Why having correct technique is important for squats and lunges says Coached’s Ben Pulham

According to Ben Pulham, 36, the founder Coached, runners are not limited by how fast they are when they run a marathon.

Coached is a heart rate training programme that is designed to help you track, optimise and enjoy your training.

Ben Pulham from Coached.

You are limited by how strong you are, not how fast you are during a marathon

Ben explained, “When you run a marathon, you are not limited by how fast you are but you are limited by how strong and resilient you are. So the goal of the marathon is not to run it as fast as you can, but rather, to run it at the highest pace that you can sustain for the length of the race. One of the ways that you can improve your ability to do that, is to get stronger so that you fatigue at a lower rate.”

And in order to make the body stronger, Ben highly recommends that runners do strength training exercises such as squats and lunges, and in order to fatigue the legs properly, it is important to get the technique right for these exercises.

Ben demonstrates the correct technique for lunges.

He said, “If you are doing these exercises correctly, you are working your legs and bum very hard. So this means that your legs should be feeling heavier and heavier as time goes by.”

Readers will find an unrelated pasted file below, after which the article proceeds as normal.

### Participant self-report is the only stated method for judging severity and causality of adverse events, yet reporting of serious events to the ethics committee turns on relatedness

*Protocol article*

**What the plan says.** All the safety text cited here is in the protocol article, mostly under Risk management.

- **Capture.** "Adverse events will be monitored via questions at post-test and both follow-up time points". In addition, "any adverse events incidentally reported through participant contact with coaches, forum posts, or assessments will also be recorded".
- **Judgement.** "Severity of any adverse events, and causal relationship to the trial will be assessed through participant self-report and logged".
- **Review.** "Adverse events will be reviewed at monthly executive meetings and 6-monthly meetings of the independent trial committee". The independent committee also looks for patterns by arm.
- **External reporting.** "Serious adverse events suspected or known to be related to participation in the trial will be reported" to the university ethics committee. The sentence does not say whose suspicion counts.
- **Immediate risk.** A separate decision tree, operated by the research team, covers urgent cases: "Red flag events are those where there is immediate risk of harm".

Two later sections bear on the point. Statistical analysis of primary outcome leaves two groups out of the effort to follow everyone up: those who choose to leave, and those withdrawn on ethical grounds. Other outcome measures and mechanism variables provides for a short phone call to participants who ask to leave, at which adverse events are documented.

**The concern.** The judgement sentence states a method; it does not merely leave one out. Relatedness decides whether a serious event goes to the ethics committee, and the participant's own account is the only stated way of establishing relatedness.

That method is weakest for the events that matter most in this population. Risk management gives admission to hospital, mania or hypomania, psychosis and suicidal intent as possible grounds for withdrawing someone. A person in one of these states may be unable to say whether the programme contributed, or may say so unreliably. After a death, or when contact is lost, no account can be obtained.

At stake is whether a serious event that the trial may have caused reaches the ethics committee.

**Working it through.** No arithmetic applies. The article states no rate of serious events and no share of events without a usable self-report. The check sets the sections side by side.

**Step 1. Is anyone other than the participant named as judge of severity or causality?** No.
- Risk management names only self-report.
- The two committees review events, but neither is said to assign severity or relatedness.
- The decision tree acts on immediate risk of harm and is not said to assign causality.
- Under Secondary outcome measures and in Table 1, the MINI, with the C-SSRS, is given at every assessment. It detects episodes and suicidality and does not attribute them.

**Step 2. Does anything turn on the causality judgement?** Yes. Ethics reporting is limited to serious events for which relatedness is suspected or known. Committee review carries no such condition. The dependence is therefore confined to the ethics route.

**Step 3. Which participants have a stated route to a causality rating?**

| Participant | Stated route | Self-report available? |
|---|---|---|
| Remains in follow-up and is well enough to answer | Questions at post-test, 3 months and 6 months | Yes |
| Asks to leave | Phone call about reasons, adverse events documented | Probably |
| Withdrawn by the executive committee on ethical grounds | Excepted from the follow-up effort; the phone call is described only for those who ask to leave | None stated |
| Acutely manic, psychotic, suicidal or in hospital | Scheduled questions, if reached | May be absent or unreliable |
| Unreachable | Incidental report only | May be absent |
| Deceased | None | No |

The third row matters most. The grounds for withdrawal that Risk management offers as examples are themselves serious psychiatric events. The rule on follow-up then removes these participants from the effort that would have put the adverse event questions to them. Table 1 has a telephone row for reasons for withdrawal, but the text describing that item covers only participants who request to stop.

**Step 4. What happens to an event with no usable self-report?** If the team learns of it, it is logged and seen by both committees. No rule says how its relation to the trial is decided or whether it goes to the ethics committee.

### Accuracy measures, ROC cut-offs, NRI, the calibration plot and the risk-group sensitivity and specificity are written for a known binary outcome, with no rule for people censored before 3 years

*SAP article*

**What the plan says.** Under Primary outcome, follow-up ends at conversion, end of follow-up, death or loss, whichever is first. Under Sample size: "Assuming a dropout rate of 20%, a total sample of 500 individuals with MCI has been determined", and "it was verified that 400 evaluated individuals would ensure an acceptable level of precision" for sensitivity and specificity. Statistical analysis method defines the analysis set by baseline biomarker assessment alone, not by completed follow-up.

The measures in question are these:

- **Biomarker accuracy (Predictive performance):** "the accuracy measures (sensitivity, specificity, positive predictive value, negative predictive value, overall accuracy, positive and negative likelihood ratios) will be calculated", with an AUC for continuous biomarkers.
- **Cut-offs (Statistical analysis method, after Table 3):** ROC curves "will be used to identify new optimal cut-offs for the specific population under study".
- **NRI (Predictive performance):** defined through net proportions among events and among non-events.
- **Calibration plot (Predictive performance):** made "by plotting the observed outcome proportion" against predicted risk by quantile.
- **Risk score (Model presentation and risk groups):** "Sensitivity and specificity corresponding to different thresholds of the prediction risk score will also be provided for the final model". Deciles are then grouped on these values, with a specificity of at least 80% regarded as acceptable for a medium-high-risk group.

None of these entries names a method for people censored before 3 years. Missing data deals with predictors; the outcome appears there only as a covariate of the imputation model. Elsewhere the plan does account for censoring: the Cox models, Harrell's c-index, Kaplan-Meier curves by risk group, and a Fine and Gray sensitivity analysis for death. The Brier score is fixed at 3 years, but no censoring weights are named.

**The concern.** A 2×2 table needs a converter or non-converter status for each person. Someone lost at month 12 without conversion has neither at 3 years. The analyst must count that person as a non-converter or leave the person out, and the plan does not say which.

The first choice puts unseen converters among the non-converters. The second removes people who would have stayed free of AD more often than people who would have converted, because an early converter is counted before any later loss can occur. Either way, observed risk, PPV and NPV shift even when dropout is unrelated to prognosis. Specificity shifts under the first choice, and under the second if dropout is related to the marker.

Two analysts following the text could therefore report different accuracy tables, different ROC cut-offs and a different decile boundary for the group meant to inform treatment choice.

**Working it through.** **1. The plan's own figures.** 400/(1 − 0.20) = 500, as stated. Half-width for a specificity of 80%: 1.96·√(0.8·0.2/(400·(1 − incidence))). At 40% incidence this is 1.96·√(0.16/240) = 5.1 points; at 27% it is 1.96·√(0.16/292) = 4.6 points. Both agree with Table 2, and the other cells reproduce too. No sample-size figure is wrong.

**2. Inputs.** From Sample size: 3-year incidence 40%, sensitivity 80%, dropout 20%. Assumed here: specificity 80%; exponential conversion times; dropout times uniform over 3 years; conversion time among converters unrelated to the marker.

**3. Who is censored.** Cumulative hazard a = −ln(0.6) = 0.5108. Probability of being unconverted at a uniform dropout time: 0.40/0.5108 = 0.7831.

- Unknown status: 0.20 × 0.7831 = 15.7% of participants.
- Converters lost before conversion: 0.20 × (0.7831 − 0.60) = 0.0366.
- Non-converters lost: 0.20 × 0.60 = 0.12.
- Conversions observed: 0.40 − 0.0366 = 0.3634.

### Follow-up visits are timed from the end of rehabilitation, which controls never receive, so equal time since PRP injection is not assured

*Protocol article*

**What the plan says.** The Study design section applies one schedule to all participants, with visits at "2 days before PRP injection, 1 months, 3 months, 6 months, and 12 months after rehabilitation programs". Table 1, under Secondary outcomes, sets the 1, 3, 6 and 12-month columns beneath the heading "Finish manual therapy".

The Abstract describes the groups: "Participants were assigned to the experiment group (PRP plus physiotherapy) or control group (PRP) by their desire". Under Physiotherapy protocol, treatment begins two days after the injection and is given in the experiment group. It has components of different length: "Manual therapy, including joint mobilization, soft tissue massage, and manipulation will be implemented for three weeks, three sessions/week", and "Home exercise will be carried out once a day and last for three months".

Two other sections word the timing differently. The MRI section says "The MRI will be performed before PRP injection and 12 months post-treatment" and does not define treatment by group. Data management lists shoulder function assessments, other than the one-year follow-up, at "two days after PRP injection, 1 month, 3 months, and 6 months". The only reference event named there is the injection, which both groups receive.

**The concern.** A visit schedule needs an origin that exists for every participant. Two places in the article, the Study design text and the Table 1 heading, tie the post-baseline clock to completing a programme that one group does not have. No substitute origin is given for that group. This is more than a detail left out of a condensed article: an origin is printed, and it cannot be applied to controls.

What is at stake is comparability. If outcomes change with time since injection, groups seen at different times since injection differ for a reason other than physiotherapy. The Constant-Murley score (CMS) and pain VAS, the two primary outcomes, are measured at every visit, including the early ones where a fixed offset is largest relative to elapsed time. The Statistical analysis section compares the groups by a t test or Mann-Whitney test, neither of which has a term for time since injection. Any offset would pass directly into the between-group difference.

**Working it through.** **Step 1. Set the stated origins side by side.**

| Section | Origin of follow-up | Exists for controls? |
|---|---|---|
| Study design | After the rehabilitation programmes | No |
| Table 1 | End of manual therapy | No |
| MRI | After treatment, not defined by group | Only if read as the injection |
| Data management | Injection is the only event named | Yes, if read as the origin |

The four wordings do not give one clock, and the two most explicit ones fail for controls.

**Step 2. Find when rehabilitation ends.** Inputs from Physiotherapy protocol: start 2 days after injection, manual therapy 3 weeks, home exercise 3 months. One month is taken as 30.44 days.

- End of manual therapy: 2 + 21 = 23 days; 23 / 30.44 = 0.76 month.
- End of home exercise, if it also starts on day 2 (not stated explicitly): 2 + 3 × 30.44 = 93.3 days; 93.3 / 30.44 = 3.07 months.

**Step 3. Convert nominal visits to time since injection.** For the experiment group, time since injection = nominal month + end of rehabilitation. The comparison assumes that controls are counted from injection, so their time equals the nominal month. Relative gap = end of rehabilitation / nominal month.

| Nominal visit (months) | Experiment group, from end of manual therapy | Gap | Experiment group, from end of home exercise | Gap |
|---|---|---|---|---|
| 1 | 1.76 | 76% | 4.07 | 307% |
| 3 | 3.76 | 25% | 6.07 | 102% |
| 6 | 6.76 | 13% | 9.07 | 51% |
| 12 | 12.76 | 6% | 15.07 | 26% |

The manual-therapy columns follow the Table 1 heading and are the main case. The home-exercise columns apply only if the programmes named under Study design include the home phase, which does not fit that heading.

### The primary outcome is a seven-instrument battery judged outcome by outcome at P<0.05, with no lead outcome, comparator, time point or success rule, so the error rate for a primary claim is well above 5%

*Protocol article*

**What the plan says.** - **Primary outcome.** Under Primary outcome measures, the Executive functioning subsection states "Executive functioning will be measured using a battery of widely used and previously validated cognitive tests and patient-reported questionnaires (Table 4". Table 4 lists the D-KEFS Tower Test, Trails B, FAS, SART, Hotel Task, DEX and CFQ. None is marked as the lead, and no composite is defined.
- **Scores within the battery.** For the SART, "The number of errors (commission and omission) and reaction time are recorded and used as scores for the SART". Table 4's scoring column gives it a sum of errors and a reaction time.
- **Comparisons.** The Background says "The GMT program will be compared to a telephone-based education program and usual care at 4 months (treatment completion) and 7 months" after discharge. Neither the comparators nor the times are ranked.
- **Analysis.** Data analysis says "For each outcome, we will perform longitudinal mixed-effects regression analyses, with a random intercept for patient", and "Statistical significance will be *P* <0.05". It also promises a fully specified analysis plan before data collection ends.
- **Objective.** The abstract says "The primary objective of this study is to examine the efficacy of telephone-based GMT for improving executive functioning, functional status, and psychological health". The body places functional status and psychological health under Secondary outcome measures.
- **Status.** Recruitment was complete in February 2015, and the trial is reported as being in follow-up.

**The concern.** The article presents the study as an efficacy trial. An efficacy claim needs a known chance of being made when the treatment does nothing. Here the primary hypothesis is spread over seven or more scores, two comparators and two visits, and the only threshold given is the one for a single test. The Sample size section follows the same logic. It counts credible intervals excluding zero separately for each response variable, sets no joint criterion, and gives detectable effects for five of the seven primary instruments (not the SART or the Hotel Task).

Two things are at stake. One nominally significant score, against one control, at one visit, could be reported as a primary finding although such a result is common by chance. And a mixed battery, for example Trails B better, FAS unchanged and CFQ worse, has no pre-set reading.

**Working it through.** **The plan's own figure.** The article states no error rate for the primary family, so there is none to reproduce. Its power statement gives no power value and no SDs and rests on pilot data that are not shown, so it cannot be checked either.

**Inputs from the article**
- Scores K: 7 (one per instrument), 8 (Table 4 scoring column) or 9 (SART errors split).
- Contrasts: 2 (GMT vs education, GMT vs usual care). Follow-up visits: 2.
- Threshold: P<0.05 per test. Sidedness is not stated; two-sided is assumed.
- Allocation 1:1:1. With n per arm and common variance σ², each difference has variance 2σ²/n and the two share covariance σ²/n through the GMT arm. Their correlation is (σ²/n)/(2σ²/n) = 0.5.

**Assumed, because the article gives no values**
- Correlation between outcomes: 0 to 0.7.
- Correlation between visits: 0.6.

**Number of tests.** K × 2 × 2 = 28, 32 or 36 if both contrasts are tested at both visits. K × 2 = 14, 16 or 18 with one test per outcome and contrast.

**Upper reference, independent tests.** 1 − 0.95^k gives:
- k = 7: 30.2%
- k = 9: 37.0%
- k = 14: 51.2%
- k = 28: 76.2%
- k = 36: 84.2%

Stabilise yourself when doing lunges

Continued Ben, “To stabilise yourself when you do lunges, the easiest way to do them is to have your hands on your hips, and when you come back down, you should do so slowly onto your toes, and be nice and controlled throughout the set. Do not rush the lunges.”

Runners doing walking lunges.

For lunges, Ben reiterated that it is important not to be sloppy because it can unintentionally put pressure on the wrong parts of the body, for example, the knees, and this can possibly lead to knee or ankle injuries in the long run.

After all, five correctly done lunges will reap much more benefits in the long run, than say, 100 sloppy lunges.

Keep your chin parallel to the ground

And Ben stressed that when doing strength drills like lunges and squats, your chin should be parallel to the ground.

A runner doing squats.

He explained, “Your head is the anchor during running drills. When runners do squats, they unintentionally drop their chin. When they do lunges, they may do that too. This is not the right way. Instead you should use your chin as an anchor and keep your chin nice and parallel to the ground. That sets the tone nicely for everything else.”

All photos are from Facebook / Under Armour.

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